As the Saab/Spyker/Swedish Automobile mess falls deeper into chaos and hopelessness, Saab’s erstwhile knight-in-shining-armour, Vladimir Antonov has been slowly backing away from the ugly scene. Indeed, his firm CPP Holdings was supposed to buy Swedish Automobile’s Spyker Supercar division, but that deal has been on hold while Swedish Automobile concentrates on keeping Saab alive. And though the Birmingham Post reports that CPP still plans on buying Spyker eventually, it’s clear that having washed his hands of the Saab situation, Antonov is looking elsewhere in order to secure a Victor Muller-free future. But could Britain really offer a loaded young Russian an appealing sportscar brand to sink his hard-earned (or not, whatever) cash into? Anyone know what TVR is up to? Actually, it seems Antonov has gone one better than TVR, and has secured the right to make an “all-new” Jensen Interceptor from the ex-Jaguar plant at Browns Lane, Coventry. Does it get any more wealthy-Russian-trying-to-make-his-mark-on-the-British-sportscar-scene than that? According to Autocar, the new Interceptor will feature aluminum chassis and bodywork, with an attendant “ultra-exclusive” pricetag, and will be shown sometime next year ahead of a 2014 rollout. Because, oligarch.
SvD.se reports that would-be Saab rescuer Vladimir Antonov is considering legal action against the European Investment Bank and the Swedish Government, for keeping him out of an ownership stake at the failing Swedish automaker. Says Antonov
I have therefore decided to investigate the possibility of taking legal action, including but not limited to claims for damages, which may be of interest to various parties, including myself, the EIB, some officials at the EIB, the Swedish government and some government officials personally. By denying SWAN (Swedish Automobile) and Saab Automobile access to the funding that I offer, what these companies want and still desperately want, both the Bank and the Swedish government acted against all involved parties concerned, particularly against Saab and SWAN’s employees , suppliers, traders, lenders and shareholders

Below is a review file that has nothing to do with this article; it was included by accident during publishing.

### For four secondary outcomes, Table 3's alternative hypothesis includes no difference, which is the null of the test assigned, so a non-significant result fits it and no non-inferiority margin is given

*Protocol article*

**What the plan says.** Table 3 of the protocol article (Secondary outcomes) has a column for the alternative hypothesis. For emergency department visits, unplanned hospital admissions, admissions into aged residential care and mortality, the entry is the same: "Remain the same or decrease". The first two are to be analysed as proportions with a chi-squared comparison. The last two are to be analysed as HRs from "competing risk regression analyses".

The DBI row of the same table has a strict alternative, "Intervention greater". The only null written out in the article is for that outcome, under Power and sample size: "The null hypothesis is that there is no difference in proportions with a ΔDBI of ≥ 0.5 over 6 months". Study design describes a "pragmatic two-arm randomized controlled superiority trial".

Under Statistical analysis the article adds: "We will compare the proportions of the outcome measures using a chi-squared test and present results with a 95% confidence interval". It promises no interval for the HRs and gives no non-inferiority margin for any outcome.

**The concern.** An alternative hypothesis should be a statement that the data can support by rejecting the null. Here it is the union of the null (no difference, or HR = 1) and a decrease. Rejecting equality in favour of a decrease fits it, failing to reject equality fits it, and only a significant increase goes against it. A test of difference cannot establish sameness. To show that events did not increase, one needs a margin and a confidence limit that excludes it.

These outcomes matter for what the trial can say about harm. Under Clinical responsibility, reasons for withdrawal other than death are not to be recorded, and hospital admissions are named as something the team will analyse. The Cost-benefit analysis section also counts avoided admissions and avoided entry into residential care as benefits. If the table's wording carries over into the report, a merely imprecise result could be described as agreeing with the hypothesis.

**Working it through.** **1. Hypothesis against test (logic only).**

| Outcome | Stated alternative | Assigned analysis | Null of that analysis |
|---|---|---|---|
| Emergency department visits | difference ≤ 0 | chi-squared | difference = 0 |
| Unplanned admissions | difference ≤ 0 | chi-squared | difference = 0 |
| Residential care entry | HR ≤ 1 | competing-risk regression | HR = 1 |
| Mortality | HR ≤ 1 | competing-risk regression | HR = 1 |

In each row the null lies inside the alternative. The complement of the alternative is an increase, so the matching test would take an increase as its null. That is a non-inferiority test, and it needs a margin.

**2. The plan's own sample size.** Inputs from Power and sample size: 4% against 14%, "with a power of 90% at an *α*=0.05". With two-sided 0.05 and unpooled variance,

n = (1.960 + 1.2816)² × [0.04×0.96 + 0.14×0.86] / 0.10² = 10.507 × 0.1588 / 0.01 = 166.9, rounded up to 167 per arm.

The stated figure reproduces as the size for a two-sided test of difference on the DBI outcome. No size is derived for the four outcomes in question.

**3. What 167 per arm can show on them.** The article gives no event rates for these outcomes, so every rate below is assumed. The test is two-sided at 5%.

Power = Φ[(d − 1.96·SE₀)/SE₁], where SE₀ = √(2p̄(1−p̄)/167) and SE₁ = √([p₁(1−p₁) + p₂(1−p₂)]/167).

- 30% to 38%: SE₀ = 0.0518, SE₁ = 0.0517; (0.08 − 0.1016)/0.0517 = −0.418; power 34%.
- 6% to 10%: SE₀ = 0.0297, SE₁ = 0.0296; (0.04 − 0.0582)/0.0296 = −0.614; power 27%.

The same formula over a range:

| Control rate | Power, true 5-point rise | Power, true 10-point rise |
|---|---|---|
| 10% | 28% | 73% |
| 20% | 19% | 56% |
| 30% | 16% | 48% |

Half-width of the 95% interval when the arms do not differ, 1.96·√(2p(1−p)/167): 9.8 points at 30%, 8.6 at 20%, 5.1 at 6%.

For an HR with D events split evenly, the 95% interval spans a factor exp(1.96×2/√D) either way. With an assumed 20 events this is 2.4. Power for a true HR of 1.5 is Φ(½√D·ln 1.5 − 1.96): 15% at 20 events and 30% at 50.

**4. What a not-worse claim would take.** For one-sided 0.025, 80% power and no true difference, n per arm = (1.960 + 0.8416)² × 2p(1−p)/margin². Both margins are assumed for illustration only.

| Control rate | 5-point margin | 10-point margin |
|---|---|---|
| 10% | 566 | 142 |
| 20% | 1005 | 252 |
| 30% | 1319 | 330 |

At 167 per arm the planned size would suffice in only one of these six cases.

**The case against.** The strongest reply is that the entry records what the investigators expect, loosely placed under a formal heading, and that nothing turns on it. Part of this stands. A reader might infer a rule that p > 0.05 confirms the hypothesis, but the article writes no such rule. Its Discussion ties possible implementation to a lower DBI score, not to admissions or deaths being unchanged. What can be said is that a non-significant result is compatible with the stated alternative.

Antonov is reportedly investigating whether he can sue individual ministers of the Swedish government, while the ministers in question angrily deny that they are working against the interests of the Swedish auto industry. Meanwhile, far from calling for the overthrow of the government, the Swedish press is investigating Saab’s outlays for “management services” in recent years, and has found that CEO Victor Muller may be siphoning cash off to the tax haven of Curacao.
A group of businesses that are owed anywhere between $198 and $744,083 could force ailing Saab to declare bankruptcy. They have turned to the Swedish Enforcement Agency, better known (and feared) in Sweden as the “Kronofogden.” That agency introduces itself as follows:
“Is there a bill you cannot pay? Or are you not getting paid by someone who owes you money? In both cases, it will be Kronofogden that you come into contact with. A debt that is not paid ends up in Kronofogden´s register. This register is open for all to consult. As a result, anyone wishing to find out how someone else manages their finances can check the register. If a person´s name appears in the register, he/she can find it difficult to buy on hire purchase, borrow money or rent an apartment.”